15. Chen M, Pan BZ, Fu Q et al (2017) Comparative transcriptome analysis between gynoecious and monoecious plants identifies regulatory networks controlling sex determination in Jatropha curcas. Front Plant Sci 7:1953.  https://doi.org/10.3389/fpls.2016.01953 CrossRefPubMedPubMedCentralGoogle Scholar
  16. Choo MY, Yung CL, Ma AN (2012) Chap. 17: Oil palm. In: Kole C, Joshi CP, Shonnard DR (eds) Handbook of bioenergy crop plants. CRC Press, Boca Raton, pp 433–451.  https://doi.org/10.1201/b11711-20 CrossRefGoogle Scholar
  17. Copeland LO, McDonald M (2001) Principles of seed science and technology. Kluwer Academic Publisher, BostonCrossRefGoogle Scholar
  18. Costa GG, Cardoso KC, Del Bem LE et al (2010) Transcriptome analysis of the oil-rich seed of the bioenergy crop Jatropha curcas L. BMC Genomics 11:462–471.  https://doi.org/10.1186/1471-2164-11-462 CrossRefPubMedPubMedCentralGoogle Scholar
  19. Costa-Silva J, Domingues D, Lopes FM (2017) RNA-seq differential expression analysis: an extended review and a software tool. PLoS One 12(12):e0190152CrossRefGoogle Scholar
  20. Daviere J, Achard P (2013) Gibberellin signaling in plants. Development 140:1147–1151CrossRefGoogle Scholar
  21. Di Y, Schafer DW, Cumbie JS et al (2011) The NBP negative binomial model for assessing differential gene expression from RNA-seq. Stat Appl Genet Mol Biol 10:24CrossRefGoogle Scholar
  22. Divakara BN, Upadhyaya HD, Wani SP et al (2010) Biology and genetic improvement of Jatropha curcas L.: a review. Appl Energy 87:732–742CrossRefGoogle Scholar
  23. Du J, Wang S, He C et al (2017) Identification of regulatory networks and hub genes controlling soybean seed set and size using RNA sequencing analysis. J Exp Bot 68:1955–1972PubMedPubMedCentralGoogle Scholar
  24. Fairless D (2007) Biofuel: the little shrub that could-maybe. Nature 449(7163):652–655CrossRefGoogle Scholar
  25. Finotello F, Di Camillo B (2014) Measuring differential gene expression with RNA-seq: challenges and strategies for data analysis. Brief Funct Genomic 14:130–142CrossRefGoogle Scholar
  26. Foidl N, Foidl G, Sanchez M et al (1996) Jatropha curcas L. as a source for the production of biofuel in Nicaragua. Bioresour Technol 58:77–82CrossRefGoogle Scholar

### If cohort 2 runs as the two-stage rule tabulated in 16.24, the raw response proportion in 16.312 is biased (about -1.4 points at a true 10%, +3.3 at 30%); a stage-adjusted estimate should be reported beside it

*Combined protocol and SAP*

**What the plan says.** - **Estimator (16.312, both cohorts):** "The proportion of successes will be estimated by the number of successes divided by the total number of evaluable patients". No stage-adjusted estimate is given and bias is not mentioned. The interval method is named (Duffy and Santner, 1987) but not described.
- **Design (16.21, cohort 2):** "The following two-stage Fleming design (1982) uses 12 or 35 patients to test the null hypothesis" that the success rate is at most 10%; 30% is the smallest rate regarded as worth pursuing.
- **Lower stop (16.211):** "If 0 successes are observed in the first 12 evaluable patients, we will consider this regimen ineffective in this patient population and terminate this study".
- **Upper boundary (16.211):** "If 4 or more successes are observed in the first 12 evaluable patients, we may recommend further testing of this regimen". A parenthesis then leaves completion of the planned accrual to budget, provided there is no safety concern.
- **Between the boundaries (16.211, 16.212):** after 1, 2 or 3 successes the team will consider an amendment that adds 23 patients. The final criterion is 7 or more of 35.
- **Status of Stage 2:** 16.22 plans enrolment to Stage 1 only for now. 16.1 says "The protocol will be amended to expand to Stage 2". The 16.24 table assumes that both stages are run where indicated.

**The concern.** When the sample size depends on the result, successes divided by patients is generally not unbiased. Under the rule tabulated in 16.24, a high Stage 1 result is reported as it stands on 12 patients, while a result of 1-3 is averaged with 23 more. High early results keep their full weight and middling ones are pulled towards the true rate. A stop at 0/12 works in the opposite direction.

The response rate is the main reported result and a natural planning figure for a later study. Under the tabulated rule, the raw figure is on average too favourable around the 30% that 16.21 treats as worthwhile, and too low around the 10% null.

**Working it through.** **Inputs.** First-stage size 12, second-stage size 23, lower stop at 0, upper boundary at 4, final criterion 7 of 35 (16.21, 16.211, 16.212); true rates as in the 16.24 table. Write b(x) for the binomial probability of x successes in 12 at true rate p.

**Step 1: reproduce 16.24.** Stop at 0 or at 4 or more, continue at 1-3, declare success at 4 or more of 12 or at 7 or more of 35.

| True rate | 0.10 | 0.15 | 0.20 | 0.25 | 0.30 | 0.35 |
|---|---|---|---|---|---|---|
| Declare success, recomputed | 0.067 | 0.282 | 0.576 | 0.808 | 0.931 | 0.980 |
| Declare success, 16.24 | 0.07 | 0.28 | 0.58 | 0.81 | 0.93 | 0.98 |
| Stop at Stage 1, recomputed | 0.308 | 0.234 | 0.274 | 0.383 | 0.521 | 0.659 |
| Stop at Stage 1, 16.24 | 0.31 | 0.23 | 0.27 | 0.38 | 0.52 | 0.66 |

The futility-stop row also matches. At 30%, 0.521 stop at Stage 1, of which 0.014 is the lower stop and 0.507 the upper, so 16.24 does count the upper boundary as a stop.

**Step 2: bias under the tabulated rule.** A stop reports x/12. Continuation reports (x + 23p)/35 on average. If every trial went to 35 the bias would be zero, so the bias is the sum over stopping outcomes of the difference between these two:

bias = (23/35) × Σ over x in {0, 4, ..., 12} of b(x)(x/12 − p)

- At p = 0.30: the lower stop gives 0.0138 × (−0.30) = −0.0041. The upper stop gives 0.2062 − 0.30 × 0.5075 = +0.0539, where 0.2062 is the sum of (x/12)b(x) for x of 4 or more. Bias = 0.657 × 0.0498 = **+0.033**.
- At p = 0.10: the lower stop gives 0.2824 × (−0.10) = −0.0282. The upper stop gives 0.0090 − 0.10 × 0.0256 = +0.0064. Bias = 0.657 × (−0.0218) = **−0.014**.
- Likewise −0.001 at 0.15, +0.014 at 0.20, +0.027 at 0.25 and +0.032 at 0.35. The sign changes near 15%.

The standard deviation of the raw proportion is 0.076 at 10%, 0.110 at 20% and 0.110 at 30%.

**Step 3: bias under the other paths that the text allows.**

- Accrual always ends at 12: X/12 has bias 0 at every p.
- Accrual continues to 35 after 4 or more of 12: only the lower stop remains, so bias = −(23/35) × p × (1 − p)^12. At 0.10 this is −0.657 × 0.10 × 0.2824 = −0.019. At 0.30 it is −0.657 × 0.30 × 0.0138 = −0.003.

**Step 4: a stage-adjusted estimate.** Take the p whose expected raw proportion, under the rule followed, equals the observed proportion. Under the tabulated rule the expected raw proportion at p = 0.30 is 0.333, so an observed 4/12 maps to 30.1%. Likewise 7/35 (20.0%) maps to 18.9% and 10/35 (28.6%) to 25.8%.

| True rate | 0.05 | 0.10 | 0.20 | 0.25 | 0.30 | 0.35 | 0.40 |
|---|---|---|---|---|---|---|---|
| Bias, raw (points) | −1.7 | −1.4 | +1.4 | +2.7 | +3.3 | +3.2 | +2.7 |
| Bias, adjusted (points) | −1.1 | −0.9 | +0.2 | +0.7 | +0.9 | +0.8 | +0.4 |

27. Fornara F, de Montaigu A, Coupland G (2010) SnapShot: control of flowering in Arabidopsis. Cell 141:550CrossRefGoogle Scholar
  28. Fresnedo-Ramírez J (2013) The floral biology of Jatropha curcas L.-a review. Trop Plant Biol 6:1–15.  https://doi.org/10.1007/s12042-012-9113-x CrossRefGoogle Scholar
  29. Fröschle M, Horn H, Spring O (2017) Effects of the cytokinins 6-benzyladenine and forchlorfenuron on fruit-, seed- and yield parameters according to developmental stages of flowers of the biofuel plant Jatropha curcas L. (Euphorbiaceae). Plant Growth Regul 81:293–303.  https://doi.org/10.1007/s10725-016-0206-7 CrossRefGoogle Scholar
  30. Gangwar M, Sood H, Chauhan RS (2016) Genomics and relative expression analysis identifies key genes associated with high female to male flower ratio in Jatropha curcas L. Mol Biol Rep 43(4):305–322CrossRefGoogle Scholar
  31. Ghosh A, Chikara J, Chaudhary DR et al (2010) Paclobutrazol arrests vegetative growth and unveils unexpressed yield potential of Jatropha curcas. J Plant Growth Regul 29:307–315.  https://doi.org/10.1007/s00344-010-9137-0 CrossRefGoogle Scholar
  32. Govender N, Senan S, Mohamed-Hussein ZA et al (2017) Transcriptome analysis of reproductive tissue differentiation in Jatropha curcas L. Genomics Data 13:11–14.  https://doi.org/10.1016/j.gdata.2017.05.008 CrossRefPubMedPubMedCentralGoogle Scholar
  33. Govender N, Senan S, Mohamed-Hussein ZA et al (2018) A gene co-expression network model identifies yield-related vicinity networks in Jatropha curcas shoot system. Sci Rep 8:9211.  https://doi.org/10.1038/s41598-018-27493-z CrossRefPubMedPubMedCentralGoogle Scholar
  34. Guo S, Sun B, Looi LS et al (2015) Co-ordination of flower development through epigenetic regulation in two model species: rice and Arabidopsis. Plant Cell Physiol 56:830–842CrossRefGoogle Scholar
  35. Hegde DM (2003) Tree oilseeds for effective utilization of wastelands. In: Compendium of lecture notes of Winter School on Wasteland development in rainfed areas. Central Research Institute for Dryland Agriculture, Hyderabad. pp 111–119Google Scholar
  36. Heidstra R, Sabatini S (2014) Plant and animal stem cells: similar yet different. Nat Rev Mol Cell Biol 15:301–312CrossRefGoogle Scholar
  37. Heller J (1996) Physic nut. Jatropha curcas L. promoting the conservation and use of underutilized and neglected crops 1. International Plant Genetic Resources Institute, RomeGoogle Scholar